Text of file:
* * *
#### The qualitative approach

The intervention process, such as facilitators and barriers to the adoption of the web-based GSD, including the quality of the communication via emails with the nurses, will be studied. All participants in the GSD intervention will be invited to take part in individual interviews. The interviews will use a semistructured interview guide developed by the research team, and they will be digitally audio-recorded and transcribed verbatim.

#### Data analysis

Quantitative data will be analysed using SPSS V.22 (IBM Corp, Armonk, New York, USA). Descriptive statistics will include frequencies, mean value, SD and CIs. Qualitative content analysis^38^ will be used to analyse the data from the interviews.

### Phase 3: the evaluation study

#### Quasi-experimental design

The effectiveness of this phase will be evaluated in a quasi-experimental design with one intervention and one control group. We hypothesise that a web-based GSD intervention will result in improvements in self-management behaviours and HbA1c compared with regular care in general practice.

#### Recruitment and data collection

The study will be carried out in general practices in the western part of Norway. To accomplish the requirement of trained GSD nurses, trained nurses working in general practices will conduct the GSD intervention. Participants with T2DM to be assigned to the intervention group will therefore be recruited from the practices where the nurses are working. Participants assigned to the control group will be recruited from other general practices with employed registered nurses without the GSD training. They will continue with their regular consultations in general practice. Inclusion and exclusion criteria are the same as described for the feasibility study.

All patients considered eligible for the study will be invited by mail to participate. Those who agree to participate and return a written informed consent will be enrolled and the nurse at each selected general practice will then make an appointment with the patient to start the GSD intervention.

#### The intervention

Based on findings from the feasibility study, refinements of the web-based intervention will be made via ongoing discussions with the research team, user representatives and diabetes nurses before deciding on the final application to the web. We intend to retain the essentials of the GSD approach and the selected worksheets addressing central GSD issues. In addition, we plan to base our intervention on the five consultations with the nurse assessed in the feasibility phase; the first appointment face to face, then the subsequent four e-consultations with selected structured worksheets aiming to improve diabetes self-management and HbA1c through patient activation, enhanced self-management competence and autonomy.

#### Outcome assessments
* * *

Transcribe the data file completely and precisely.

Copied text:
#### The qualitative approach

The intervention process, such as facilitators and barriers to the adoption of the web-based GSD, including the quality of the communication via emails with the nurses, will be studied. All participants in the GSD intervention will be invited to take part in individual interviews. The interviews will use a semistructured interview guide developed by the research team, and they will be digitally audio-recorded and transcribed verbatim.

#### Data analysis

Quantitative data will be analysed using SPSS V.22 (IBM Corp, Armonk, New York, USA). Descriptive statistics will include frequencies, mean value, SD and CIs. Qualitative content analysis^38^ will be used to analyse the data from the interviews.

### Phase 3: the evaluation study

#### Quasi-experimental design

The effectiveness of this phase will be evaluated in a quasi-experimental design with one intervention and one control group. We hypothesise that a web-based GSD intervention will result in improvements in self-management behaviours and HbA1c compared with regular care in general practice.

#### Recruitment and data collection

The study will be carried out in general practices in the western part of Norway. To accomplish the requirement of trained GSD nurses, trained nurses working in general practices will conduct the GSD intervention. Participants with T2DM to be assigned to the intervention group will therefore be recruited from the practices where the nurses are working. Participants assigned to the control group will be recruited from other general practices with employed registered nurses without the GSD training. They will continue with their regular consultations in general practice. Inclusion and exclusion criteria are the same as described for the feasibility study.

All patients considered eligible for the study will be invited by mail to participate. Those who agree to participate and return a written informed consent will be enrolled and the nurse at each selected general practice will then make an appointment with the patient to start the GSD intervention.

#### The intervention

Based on findings from the feasibility study, refinements of the web-based intervention will be made via ongoing discussions with the research team, user representatives and diabetes nurses before deciding on the final application to the web. We intend to retain the essentials of the GSD approach and the selected worksheets addressing central GSD issues. In addition, we plan to base our intervention on the five consultations with the nurse assessed in the feasibility phase; the first appointment face to face, then the subsequent four e-consultations with selected structured worksheets aiming to improve diabetes self-management and HbA1c through patient activation, enhanced self-management competence and autonomy.

#### Outcome assessments